If you’ve ever wondered how far your freedom of speech online extends, Harford County Circuit Court Judge Thomas Marshall has the answer for you.
Marshall on Friday ordered The Dagger to turn over information related to the identities of two of the site’s anonymous commenters to Diane Smith of Havre de Grace, who is pursuing a defamation case against the unknown persons.
This decision came despite our best efforts to protect that information in court under the shield of the First Amendment. Despite the court’s decision in this case, we will continue to defend your rights to free speech and maintain the option for anonymous commenting on the site because we know forums like ours are one of the few ways for whistleblowers to effect change.
You’ll find scans of Marshall’s written opinion and order below, but here are the basics:
Smith first filed a claim of defamation in Harford County Circuit Court on June 14, alleging that two Dagger commenters under the pseudonyms of “avenger” and “yescharactercounts” defamed her in statements posted on the site last year. In those comments, the two anonymous writers claimed Smith wrote fraudulent checks and illegally used funds for political purposes.
We thought the comments were near, if not over, the top when posted and took some of them down immediately. We removed the remainder after Smith protested. Nonetheless, Smith contacted The Dagger personally in an attempt to learn the identities of the two posters. We refused her request, believing that removal of their comments from the site was sufficient.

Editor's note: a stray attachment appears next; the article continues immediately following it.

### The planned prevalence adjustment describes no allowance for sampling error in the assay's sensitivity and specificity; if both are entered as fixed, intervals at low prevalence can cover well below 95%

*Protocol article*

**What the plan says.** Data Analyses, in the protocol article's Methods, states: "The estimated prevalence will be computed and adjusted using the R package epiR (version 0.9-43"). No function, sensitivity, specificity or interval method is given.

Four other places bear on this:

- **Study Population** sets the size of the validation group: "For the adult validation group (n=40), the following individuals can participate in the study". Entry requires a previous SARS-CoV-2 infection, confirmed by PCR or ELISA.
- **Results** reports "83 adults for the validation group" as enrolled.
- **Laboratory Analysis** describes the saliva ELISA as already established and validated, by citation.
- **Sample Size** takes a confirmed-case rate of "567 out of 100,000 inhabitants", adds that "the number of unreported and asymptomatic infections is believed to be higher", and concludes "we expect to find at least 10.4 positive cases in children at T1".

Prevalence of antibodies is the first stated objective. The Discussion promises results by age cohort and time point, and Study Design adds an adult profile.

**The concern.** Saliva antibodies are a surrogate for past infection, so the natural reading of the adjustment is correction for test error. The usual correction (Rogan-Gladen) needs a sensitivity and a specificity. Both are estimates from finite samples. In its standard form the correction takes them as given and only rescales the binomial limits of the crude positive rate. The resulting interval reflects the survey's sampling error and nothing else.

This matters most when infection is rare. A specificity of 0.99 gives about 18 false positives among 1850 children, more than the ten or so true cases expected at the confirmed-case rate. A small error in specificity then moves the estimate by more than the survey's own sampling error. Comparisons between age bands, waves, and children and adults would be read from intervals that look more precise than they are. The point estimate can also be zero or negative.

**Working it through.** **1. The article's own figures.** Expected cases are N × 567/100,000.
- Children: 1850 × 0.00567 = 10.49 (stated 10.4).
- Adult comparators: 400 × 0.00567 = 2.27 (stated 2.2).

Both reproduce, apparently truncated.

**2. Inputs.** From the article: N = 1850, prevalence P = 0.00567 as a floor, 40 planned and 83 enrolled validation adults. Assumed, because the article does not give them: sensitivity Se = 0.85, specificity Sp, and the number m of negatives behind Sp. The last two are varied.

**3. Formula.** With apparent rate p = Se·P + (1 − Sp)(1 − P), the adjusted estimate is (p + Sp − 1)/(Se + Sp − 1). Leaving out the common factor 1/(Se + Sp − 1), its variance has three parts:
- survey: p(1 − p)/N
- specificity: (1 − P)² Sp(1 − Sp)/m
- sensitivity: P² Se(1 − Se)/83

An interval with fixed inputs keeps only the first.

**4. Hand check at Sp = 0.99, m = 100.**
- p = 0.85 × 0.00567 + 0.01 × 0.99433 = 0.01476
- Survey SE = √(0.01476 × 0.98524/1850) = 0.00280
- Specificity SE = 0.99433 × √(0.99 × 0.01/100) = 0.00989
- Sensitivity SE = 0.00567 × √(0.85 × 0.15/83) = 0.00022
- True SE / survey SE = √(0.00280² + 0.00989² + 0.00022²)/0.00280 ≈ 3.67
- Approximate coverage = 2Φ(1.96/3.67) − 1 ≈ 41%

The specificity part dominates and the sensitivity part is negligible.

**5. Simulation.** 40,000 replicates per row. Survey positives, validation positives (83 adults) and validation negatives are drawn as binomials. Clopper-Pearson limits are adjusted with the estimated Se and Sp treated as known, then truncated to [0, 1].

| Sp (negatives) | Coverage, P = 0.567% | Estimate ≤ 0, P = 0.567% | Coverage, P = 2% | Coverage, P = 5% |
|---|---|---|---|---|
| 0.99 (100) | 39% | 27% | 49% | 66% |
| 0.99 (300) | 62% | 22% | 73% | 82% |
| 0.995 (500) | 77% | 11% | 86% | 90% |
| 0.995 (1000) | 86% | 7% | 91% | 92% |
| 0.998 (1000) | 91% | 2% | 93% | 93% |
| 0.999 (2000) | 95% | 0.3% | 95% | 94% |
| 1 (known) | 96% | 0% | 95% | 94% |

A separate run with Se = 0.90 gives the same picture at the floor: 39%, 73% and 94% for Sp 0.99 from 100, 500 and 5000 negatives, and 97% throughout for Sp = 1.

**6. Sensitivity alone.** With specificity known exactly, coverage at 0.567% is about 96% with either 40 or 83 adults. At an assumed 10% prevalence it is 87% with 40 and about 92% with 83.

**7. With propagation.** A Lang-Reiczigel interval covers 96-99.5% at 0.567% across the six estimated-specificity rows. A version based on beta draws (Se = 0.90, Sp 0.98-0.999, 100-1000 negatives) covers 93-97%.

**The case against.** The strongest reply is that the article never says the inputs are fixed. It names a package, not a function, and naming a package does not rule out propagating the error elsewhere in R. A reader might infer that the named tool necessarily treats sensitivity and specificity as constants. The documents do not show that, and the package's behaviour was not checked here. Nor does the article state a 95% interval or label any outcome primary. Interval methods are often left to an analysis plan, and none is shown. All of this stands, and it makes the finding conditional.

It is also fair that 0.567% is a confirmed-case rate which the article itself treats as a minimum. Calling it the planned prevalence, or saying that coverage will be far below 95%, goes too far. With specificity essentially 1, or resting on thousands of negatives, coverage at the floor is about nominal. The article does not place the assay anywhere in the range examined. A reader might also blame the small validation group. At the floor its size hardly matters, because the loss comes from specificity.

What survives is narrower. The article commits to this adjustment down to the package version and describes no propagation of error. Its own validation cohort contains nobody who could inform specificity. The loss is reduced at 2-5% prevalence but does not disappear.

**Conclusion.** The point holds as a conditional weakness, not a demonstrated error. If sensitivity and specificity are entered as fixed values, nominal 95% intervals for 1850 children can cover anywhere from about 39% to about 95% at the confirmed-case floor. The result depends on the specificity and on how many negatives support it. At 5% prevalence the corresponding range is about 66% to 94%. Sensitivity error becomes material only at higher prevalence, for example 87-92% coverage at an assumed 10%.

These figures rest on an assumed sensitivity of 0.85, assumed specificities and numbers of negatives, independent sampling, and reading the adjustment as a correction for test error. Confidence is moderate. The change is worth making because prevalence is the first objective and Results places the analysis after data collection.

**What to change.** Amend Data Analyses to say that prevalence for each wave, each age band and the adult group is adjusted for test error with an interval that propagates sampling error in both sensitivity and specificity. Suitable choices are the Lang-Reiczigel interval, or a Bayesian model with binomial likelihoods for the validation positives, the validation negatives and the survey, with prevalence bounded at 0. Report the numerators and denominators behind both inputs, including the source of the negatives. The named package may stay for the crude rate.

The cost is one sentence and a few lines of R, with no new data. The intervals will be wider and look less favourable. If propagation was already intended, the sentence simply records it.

On Aug. 3 her legal counsel, George Robinson of Havre de Grace, issued a subpoena for the information. We opted not to turn it over, and instead sought a Motion for Protective Order from the court to resist the subpoena.
At an Oct. 14 hearing before Marshall, we argued that Smith was a public figure and must meet a higher standard to prove defamation. We argued that Smith did not meet that standard, and that identifying information for each of the commenters should be protected under the First Amendment.
On Friday, Marshall denied our Motion for Protective Order, writing that the interests of the two anonymous commenters, “are no greater than any other defendant accused of defamation. Just because the alleged defamatory remarks were made on an internet site by an anonymous poster does not entitle the anonymous publisher [to] any greater protection.”
Marshall’s opinion was centered on a 2009 state Court of Appeals case, Indep. Newspapers, Inc. v. Brodie. That case established the guidelines courts use to weigh free speech rights against defamation claims when an anonymous person is involved. It sets down several hurdles, the two most important being that the plaintiff must put together a reasonable case that they actually were defamed under the legal requirements of the term and, if so, the court must decide whether the commenter’s First Amendment free speech rights outweigh the strength of the plaintiff’s case.